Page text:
Score: 72%

    What the Public Say
    “While there are certainly dark currents under the surface of this fantasy, the director Brad Silberling doesn’t let them overtake the film. Yes, bad things happen—people die and children are in jeopardy. But there’s a dry wit that balances out and also a sense of fun in how the kids use their abilities to discover a new way to survive whatever comes next. Lemony Snicket’s A Series of Unfortunate Events is a strange, dark film, and I recommend it for being just that.” — Tanner Smith, Smith’s Verdict

    Verdict

    I’ve never read A Series of Unfortunate Events, but I get the impression some of its fans aren’t too enamoured with this film adaptation and its changes. As a movie in its own right, however, it’s a clever, witty, gothic adventure… for kids! Jim Carrey is on fine form as the evil Count Olaf, there’s quality support from some recognisable thesps in guest-star-level roles, the kids are a likeable bunch, and baby Sunny’s subtitled observations are frequently the highlight. Some reviews describe it as “superficial” or a “pantomime”, but even if it is, it’s devilishly entertaining.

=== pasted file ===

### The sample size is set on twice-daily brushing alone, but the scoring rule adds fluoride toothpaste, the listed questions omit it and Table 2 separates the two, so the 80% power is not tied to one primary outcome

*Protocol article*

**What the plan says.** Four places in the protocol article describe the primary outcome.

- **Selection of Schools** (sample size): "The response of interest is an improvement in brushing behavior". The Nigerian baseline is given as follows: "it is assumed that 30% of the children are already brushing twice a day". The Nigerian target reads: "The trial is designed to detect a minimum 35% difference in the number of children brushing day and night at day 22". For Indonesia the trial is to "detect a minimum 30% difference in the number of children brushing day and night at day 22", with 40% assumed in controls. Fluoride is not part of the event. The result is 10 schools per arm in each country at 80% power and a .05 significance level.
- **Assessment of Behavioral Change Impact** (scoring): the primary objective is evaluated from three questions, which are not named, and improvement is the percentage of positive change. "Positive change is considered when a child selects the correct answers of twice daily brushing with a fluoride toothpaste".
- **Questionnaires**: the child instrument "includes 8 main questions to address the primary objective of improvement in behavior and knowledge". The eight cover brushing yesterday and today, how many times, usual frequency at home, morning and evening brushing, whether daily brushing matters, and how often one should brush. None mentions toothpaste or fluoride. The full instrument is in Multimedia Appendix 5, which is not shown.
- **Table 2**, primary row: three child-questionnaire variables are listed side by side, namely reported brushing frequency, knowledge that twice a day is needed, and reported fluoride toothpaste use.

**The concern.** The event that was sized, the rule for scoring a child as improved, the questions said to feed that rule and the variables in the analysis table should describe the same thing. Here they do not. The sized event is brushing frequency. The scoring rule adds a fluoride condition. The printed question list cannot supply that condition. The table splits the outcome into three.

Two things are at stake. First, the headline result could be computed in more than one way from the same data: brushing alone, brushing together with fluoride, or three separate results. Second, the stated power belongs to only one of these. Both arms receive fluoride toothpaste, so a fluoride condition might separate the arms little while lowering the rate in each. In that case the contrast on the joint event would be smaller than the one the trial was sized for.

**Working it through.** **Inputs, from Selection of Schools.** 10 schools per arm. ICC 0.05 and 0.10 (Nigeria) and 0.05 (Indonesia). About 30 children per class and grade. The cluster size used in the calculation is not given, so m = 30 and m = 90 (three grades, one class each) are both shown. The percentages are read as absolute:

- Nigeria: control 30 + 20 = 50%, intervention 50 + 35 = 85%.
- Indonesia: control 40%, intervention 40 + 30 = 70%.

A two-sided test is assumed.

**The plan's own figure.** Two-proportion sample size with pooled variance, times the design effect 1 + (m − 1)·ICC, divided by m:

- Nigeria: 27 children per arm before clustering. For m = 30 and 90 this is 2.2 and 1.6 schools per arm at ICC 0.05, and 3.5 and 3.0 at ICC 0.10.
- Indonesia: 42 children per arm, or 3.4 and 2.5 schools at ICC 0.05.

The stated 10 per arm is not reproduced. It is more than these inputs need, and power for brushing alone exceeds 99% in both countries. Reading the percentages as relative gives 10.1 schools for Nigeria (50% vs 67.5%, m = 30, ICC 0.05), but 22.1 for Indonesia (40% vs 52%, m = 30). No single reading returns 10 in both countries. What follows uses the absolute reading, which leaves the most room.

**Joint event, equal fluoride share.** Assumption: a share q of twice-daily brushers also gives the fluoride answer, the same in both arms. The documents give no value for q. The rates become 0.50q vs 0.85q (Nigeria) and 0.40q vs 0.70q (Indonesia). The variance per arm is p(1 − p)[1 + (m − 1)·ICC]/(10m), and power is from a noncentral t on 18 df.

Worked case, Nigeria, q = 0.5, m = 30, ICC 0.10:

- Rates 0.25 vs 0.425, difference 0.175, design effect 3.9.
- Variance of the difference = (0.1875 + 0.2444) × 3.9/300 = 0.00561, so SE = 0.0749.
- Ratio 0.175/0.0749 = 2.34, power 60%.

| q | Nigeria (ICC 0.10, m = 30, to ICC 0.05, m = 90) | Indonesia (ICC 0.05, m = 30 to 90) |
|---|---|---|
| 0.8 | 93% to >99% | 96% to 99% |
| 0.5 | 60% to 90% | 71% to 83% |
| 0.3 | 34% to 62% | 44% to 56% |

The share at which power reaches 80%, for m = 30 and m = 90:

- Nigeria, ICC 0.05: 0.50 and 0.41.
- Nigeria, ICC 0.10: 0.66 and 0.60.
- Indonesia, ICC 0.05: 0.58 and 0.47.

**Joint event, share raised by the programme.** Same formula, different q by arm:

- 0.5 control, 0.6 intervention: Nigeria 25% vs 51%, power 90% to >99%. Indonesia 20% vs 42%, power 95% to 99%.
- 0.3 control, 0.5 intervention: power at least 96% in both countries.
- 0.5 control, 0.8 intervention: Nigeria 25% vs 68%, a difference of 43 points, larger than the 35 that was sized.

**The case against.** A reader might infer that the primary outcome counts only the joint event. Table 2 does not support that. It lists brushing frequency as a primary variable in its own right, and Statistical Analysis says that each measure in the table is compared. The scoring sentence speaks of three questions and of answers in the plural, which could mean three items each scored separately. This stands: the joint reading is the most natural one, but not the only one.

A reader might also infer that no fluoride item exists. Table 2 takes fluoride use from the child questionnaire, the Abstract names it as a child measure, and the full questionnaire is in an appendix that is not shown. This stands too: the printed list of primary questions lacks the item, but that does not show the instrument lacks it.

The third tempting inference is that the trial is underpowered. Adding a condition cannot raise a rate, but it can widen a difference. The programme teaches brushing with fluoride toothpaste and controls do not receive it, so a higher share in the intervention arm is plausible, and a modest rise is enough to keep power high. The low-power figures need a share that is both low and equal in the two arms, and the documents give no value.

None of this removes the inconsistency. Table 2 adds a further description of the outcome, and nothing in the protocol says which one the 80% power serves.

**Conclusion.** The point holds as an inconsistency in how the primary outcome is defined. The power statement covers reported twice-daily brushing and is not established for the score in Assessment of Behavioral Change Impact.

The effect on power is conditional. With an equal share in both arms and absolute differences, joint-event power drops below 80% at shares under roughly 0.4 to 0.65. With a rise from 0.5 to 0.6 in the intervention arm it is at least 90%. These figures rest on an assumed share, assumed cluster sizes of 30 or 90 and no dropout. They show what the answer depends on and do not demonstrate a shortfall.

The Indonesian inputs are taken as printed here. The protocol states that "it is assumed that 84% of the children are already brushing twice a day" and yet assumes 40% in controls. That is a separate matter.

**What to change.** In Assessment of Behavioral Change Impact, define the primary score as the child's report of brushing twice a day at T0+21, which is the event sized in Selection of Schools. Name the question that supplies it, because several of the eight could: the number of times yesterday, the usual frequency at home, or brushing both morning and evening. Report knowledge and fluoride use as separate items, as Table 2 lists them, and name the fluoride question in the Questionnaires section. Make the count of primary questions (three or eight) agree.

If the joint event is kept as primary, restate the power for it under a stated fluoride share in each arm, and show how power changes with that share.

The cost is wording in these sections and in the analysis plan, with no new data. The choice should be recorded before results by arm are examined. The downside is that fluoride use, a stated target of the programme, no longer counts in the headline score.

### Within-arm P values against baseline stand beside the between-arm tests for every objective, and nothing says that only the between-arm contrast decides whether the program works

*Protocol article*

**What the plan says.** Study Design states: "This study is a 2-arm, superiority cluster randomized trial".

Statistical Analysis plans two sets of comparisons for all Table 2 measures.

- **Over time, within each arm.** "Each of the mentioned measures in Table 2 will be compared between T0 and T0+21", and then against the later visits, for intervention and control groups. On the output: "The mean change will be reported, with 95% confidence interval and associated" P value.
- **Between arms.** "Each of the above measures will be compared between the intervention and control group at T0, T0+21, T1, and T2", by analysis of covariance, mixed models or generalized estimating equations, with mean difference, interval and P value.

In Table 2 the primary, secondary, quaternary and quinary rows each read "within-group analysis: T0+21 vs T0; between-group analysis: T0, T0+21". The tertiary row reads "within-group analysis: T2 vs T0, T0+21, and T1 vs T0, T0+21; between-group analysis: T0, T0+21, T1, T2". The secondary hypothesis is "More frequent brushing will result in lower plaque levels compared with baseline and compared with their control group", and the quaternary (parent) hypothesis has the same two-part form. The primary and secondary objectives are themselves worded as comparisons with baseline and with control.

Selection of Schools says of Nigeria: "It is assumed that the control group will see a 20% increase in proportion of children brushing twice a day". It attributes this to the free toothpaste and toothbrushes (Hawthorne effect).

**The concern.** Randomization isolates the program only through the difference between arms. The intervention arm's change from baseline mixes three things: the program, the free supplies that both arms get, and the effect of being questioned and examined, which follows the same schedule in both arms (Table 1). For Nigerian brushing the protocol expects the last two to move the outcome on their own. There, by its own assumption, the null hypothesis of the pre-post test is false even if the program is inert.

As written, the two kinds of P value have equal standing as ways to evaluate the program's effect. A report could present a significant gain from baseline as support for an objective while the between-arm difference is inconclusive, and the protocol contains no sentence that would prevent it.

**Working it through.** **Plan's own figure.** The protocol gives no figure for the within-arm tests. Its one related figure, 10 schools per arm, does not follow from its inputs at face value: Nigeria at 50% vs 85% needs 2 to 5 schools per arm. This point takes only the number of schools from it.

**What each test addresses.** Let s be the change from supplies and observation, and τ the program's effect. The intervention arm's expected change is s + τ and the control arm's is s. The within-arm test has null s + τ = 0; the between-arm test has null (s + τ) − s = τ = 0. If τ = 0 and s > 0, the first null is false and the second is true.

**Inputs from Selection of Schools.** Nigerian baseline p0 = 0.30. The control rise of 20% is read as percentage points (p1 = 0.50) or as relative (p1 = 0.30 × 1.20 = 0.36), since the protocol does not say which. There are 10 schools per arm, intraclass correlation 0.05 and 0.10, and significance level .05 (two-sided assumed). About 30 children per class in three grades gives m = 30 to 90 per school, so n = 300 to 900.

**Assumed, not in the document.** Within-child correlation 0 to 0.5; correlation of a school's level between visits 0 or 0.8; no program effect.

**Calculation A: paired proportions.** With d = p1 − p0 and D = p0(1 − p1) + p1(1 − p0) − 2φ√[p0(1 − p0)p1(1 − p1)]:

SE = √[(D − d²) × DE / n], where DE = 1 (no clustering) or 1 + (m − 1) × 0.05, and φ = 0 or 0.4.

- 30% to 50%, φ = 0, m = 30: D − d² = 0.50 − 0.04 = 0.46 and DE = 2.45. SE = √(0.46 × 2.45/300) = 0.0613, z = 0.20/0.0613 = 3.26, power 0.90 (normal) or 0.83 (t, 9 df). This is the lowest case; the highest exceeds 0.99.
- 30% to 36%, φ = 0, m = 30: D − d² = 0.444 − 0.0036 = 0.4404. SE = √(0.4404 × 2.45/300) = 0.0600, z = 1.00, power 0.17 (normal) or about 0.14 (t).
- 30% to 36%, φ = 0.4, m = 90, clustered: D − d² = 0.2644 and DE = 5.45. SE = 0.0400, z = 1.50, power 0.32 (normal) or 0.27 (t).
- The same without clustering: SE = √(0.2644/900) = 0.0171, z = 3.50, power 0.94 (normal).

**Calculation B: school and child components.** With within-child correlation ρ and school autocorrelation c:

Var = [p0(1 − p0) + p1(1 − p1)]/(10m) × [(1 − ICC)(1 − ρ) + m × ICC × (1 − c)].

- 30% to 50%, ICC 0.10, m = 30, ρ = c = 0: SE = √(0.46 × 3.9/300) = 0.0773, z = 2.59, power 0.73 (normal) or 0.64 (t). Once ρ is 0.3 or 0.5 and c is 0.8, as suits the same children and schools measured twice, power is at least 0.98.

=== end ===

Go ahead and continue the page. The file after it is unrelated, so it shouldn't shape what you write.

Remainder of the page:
#51 will be… professional.

    The Cable Guy (1996)

    2008 #79
    Ben Stiller | 88 mins | download | 12 / PG-13

    The Cable GuyThe best thing I have to say about The Cable Guy is that the opening titles were very well done.

    The second-best thing I have to say is that a subplot featuring director Ben Stiller as a faded-child-star twin-killer is very neatly integrated into the film, seeming utterly pointless until it has a near-vital role in the climax. That’s a pleasing piece of writing/editing right there. Unfortunately, the point this seems to be aiming at — that TV rules our life too much, that we’re too addicted to it, etc etc — is not only old hat, but also rendered meaningless in this instance by the lack of impact: TV goes off for the night, and one guy picks up a book. Oh, wow. And to top it off, thanks to an unnecessary final beat, it seems Jim Carrey’s titular character hasn’t actually learnt the lesson we thought he had.